New Zealand
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Customers Refunded Nearly $480k In Settlement With ComCom

A Commerce Commission investigation and subsequent High Court proceedings has resulted in more than 2,600 customers being refunded a total of nearly $480,000 after three companies, part of the Vocus Group, breached the Fair Trading Act.

Commerce Commission Chief Executive, Vanessa Horne, says for six years broadband and power companies CallPlus Services, Orcon and Switch Utilities, trading under the Slingshot and Orcon brands, inadequately disclosed that a fee ranging between $130 to $250 would apply if customers cancelled their fixed-term contracts early.

The companies entered into fixed-term agreements via uninvited direct sales – sales that are made door-to-door or over the phone.

“Under the Fair Trading Act, businesses making uninvited direct sales must clearly disclose the total price to be paid and any other consideration in a written copy of the agreement. The agreement must be provided to customers within five working days of the sale,” Ms Horne says.

“These obligations are in place to ensure consumers receive clear and accurate information about the total cost of their services, so they can make an informed decision about what they are signing up to."

The Commission’s investigation found that the fixed-term contracts included a clause stating if customers cancelled their contracts early, a termination fee ‘may apply’. However, the fee amount was not disclosed.

Following proceedings filed about this matter in 2021, the High Court found that the amount of the early termination fee should have been disclosed under the Fair Trading Act because it falls under the total price payable and other considerations.

“In total, 4,277 customers had early termination fees applied to their accounts, and 2,636 of those customers paid the fees – a total of $473,688 – leaving them out of pocket for payments the companies were not entitled to.” Ms Horne says.

As a result of the High Court’s finding, the companies have now entered into a settlement agreement with the Commission agreeing to refund affected customers the fees they have paid. The companies will provide the Commission with interim and final reports to demonstrate delivery of their refund commitments.

Customers who are entitled to a refund can expect to be contacted within the next six months.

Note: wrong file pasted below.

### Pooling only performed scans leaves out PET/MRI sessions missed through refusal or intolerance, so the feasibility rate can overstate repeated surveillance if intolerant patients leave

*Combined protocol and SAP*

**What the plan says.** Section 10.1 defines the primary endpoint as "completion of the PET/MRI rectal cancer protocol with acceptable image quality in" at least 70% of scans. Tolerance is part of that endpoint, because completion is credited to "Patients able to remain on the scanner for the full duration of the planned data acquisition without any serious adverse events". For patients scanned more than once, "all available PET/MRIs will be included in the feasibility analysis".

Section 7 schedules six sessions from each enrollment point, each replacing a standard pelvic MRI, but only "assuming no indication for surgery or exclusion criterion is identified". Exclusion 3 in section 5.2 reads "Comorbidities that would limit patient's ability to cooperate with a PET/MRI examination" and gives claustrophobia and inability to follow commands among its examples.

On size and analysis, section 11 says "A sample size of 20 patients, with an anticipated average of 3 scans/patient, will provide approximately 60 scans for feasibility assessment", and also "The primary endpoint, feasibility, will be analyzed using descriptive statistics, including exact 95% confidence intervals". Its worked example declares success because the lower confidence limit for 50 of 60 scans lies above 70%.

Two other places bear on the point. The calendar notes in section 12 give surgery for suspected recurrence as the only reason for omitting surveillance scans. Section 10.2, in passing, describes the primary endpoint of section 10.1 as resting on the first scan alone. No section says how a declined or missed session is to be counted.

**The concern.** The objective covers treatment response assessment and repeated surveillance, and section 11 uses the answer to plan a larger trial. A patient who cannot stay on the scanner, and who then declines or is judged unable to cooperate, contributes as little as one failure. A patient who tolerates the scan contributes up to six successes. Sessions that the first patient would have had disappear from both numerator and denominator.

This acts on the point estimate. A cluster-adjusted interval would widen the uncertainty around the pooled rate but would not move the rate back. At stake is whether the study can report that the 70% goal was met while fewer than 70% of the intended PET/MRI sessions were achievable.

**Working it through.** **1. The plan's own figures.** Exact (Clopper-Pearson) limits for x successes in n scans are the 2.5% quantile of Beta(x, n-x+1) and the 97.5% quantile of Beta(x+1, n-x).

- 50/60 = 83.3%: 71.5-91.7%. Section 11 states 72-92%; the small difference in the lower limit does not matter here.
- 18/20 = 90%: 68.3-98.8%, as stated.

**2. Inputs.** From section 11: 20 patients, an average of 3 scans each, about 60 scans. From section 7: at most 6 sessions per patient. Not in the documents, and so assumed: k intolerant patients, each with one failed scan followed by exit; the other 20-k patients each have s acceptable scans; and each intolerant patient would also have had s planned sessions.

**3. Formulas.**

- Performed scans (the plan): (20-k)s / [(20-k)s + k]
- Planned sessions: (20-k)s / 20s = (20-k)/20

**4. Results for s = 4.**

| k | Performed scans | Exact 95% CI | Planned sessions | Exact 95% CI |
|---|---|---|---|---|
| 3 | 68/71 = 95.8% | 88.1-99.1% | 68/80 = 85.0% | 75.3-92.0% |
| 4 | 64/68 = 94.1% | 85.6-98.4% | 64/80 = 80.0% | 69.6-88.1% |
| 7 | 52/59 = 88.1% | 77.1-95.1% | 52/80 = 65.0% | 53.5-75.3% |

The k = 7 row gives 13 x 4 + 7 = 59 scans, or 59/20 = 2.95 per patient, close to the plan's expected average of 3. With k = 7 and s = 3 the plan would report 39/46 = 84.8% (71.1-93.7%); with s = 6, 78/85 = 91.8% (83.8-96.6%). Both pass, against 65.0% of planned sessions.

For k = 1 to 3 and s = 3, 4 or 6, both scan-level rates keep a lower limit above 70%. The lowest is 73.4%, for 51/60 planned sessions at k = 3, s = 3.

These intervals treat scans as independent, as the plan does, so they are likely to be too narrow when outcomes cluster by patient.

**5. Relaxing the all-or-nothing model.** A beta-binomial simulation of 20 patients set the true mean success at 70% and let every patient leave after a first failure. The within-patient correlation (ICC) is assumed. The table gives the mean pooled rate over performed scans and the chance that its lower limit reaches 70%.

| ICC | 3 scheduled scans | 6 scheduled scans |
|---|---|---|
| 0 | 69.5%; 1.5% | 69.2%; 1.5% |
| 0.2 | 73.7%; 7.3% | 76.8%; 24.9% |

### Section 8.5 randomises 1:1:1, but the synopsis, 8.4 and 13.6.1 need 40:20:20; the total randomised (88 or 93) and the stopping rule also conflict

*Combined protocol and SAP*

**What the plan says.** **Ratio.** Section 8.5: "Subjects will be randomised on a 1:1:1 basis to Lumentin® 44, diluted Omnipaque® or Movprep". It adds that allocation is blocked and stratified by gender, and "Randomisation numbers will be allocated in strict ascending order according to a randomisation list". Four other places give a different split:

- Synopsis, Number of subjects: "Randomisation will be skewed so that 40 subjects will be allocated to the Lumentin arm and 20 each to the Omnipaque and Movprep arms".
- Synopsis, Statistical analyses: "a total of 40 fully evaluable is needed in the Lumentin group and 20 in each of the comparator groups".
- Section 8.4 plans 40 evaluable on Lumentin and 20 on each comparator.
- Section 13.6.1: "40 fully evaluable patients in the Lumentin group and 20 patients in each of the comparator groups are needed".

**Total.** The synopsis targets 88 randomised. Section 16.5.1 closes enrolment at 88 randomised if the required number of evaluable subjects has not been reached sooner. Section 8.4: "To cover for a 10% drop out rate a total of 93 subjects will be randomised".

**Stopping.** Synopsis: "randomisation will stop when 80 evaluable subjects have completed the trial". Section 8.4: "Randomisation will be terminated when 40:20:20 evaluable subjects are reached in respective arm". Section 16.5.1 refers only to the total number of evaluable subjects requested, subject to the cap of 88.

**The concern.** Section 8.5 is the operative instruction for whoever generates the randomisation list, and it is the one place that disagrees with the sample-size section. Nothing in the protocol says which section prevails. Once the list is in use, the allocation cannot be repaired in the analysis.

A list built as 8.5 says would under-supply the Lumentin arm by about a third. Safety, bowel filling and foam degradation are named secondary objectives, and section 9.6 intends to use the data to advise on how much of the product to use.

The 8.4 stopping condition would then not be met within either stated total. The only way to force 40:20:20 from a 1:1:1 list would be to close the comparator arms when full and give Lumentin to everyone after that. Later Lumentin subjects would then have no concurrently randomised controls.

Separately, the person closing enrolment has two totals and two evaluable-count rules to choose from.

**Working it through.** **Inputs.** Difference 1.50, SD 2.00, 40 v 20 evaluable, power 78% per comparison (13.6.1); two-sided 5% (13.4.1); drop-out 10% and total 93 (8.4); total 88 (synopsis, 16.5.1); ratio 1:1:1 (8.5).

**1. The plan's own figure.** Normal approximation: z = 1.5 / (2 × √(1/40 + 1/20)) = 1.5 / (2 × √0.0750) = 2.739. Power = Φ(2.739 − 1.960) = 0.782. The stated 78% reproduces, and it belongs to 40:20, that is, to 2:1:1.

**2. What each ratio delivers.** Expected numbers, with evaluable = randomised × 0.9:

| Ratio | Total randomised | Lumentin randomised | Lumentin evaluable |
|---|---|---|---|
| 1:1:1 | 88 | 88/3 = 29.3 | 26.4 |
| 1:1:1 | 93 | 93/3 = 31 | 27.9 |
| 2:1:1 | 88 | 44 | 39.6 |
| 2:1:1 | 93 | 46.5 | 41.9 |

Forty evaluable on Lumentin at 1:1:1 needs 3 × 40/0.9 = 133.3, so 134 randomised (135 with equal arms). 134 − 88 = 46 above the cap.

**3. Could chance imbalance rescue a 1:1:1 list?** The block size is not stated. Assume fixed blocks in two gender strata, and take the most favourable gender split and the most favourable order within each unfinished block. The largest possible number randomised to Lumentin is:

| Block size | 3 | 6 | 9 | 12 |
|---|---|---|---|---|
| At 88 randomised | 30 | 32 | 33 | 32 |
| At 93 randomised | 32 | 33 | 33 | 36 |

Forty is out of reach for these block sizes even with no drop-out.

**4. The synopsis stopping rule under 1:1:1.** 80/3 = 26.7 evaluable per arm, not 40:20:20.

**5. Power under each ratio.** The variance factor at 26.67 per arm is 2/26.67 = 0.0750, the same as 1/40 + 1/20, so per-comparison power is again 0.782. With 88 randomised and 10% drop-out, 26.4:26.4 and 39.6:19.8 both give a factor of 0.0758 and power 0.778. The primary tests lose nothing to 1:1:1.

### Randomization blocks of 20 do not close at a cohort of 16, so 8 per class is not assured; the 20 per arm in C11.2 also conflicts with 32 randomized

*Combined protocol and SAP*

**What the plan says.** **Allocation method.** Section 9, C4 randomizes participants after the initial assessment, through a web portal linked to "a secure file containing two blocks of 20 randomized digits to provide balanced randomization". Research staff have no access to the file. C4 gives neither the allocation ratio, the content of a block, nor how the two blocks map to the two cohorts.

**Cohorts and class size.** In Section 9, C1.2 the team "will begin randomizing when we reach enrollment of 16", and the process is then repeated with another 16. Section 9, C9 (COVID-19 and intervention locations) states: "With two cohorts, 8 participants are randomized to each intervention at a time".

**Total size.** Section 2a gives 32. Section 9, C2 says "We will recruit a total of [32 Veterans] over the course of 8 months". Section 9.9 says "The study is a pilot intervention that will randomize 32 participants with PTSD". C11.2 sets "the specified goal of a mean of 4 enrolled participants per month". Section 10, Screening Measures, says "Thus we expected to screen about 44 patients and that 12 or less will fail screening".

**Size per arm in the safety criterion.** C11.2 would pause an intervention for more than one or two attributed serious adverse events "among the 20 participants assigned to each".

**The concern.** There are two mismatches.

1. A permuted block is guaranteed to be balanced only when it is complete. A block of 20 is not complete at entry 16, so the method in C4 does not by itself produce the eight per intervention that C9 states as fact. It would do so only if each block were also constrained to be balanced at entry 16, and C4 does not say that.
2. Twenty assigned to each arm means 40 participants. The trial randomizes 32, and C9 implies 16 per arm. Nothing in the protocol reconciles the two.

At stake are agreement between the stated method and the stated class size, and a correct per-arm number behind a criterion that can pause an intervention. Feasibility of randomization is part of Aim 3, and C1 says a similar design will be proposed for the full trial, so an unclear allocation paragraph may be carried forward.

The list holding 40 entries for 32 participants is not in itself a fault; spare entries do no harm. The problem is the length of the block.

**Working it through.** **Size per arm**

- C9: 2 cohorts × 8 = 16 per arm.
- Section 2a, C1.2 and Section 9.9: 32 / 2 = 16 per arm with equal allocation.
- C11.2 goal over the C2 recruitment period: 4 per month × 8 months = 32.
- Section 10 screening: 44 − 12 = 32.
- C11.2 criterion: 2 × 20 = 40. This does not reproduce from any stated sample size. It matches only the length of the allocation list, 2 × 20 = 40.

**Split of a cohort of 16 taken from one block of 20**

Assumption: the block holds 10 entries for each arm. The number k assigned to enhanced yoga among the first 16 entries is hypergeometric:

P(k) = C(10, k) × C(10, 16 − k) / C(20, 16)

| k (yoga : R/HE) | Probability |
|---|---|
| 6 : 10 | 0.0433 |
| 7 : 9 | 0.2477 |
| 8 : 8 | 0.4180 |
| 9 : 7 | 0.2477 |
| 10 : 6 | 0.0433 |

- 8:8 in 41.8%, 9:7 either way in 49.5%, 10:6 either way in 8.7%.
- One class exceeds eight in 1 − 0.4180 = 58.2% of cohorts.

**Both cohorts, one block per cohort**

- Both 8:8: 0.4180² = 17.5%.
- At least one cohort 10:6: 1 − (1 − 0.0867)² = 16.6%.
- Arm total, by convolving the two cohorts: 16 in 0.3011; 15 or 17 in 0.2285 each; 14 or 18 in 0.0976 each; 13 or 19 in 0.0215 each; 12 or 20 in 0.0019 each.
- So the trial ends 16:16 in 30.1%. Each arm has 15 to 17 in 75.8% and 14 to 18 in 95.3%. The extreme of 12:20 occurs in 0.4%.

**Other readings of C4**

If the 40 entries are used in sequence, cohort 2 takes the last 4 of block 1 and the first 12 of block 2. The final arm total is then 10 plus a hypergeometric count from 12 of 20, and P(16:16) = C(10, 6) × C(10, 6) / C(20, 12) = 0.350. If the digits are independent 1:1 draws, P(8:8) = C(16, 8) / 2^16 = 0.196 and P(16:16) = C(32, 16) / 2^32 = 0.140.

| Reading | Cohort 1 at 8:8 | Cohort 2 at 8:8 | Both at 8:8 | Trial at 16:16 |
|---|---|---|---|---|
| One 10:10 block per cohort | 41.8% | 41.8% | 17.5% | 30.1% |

More information including a copy of the High Court judgment and the settlement agreement is available in the case register on the Commission’s website here.

In October 2021, the Commerce Commission filed civil proceedings in the High Court, alleging the companies failed to adequately disclose early termination fees as required under the Fair Trading Act when entering into uninvited direct sale agreements between 17 June 2014 and 20 June 2020.

The Commission sought declarations that the companies’ conduct breached the Fair Trading Act, and orders directing the companies to refund early termination fees to affected customers.

In 2022, the Commission and the companies agreed that if the High Court found the amount of the early termination fees had to be disclosed in the agreements, the companies would enter into a settlement agreement with the Commerce Commission to refund the affected customers.

The High Court found in favour of the Commission and in August 2023, a settlement agreement was negotiated and signed resulting in the companies agreeing to refund customers.

Uninvited Direct Sales
Uninvited direct sale agreements are defined as contracts that result from a business approaching a consumer to sell goods or services costing more than $100 by an uninvited phone call or visit to the consumer’s home or workplace.

Businesses who make uninvited direct sales are subject to specific rules under the Fair Trading Act. The rules cover what businesses must tell consumers when negotiating the sale, what information they have to disclose and how. There are also rules around cancellation during the compulsory cooling off period, and when contracts formed this way can be enforced.

The current case concerned uninvited direct sale agreements entered by telephone. However, if sales are made door to door, consumers should also be aware that they can direct people to leave (or not enter) their residential property if they are there to negotiate uninvited direct sale agreements. These include consumer credit contracts in some cases.

There is more information about business’ obligations and consumer rights when it comes to uninvited direct sales on the Commerce Commission’s website here -

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